“Psychological advice was important. We had to be ready to confront him and were thinking ahead, deploying negotiators. Their advice was that unless he was specially trained in living without resources in the wild, the strain would play on him and he would come out. That is exactly what happened. He lasted until the Friday.”

At one stage, two bounty hunters from Sunderland were arrested. An armed operation was also carried out after helicopters picked up infrared of a body in a field. It was a sleeping drunk.

“We had 700 alleged sightings that week,” said Neil, a dad-of-two now retired after 30 years’ service. “There were reports from people who believed they had walked past Moat in Rothbury. Whether that’s true I don’t know – what we know now is we were right to stick with that search area.”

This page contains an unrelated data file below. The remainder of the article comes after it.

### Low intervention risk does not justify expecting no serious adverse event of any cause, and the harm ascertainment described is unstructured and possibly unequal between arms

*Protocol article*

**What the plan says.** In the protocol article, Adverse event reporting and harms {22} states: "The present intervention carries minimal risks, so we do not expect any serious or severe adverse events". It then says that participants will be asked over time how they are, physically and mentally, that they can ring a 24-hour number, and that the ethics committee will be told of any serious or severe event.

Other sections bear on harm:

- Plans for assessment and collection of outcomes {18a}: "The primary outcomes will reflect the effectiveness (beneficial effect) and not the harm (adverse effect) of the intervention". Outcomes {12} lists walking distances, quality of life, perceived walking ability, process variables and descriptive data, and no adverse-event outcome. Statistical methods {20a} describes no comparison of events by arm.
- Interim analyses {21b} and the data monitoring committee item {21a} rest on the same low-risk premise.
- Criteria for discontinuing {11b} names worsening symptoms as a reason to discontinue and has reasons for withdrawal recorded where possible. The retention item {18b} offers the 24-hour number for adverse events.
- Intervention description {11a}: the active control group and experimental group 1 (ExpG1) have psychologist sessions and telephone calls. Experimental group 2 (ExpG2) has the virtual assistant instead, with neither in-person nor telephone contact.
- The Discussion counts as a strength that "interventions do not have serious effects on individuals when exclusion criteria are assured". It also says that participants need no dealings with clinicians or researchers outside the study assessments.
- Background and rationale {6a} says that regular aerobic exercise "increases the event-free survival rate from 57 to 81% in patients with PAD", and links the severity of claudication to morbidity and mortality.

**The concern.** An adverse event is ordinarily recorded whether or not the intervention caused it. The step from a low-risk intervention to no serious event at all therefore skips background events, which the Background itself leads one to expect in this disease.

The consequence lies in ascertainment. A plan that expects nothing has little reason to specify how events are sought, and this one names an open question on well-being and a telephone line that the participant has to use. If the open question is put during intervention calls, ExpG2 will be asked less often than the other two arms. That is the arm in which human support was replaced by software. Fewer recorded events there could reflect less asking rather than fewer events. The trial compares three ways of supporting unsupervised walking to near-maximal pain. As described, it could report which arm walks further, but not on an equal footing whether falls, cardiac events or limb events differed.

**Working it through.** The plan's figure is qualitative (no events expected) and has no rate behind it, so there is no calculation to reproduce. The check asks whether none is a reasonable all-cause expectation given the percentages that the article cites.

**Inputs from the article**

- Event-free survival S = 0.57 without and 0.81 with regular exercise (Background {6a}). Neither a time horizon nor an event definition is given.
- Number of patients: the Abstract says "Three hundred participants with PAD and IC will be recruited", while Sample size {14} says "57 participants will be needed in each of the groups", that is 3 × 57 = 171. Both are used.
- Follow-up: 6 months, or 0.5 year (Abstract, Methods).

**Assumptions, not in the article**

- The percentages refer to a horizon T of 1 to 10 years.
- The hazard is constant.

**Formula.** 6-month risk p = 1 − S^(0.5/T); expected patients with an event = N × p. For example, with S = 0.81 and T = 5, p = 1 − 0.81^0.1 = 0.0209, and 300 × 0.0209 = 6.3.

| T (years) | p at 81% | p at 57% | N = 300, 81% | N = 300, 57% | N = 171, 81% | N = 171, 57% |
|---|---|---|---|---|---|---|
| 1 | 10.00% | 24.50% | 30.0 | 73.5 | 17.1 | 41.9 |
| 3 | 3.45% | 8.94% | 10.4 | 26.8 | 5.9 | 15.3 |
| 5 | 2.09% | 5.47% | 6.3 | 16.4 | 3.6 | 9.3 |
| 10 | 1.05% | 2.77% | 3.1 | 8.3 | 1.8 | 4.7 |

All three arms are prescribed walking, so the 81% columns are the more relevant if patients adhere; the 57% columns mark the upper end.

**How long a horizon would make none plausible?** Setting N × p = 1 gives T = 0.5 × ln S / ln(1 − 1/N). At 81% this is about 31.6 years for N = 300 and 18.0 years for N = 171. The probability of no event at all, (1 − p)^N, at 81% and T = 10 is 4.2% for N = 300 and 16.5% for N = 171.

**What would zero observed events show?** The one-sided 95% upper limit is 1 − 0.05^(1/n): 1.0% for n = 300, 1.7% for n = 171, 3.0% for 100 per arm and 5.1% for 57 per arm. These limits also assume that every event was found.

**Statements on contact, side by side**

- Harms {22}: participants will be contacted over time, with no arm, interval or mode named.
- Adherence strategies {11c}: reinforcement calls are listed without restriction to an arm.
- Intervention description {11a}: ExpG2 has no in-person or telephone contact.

I spoke with Neil at the end of those long days to offer support. “It was really hard,” he says. “I had my wife worried about me being on telly with a gunman on the loose. She said ‘what if he comes after you?’ We had reports claiming he was seen in Newcastle, Berwick and even Spain.

“Some people told us their sheds had been broken into and ‘they were sure it was Moat’. The pressures of the day-to-day press conference built so much. The public and media started to doubt if Moat was in Rothbury, as our searching was proving fruitless. We had to hold our nerve.”

Two factors underpinned the operation, which involved hundreds of officers, army personnel and search experts.

There were no confirmed sightings of Moat and covert intelligence suggested he had not left the area after Awan and Ness – later jailed for a minimum of 20 years and 40 years respectively – were arrested in a swoop by armed officers. “Pressure from the media really built up,” said Neil. “But despite wanting to, I could not explain our covert intelligence.”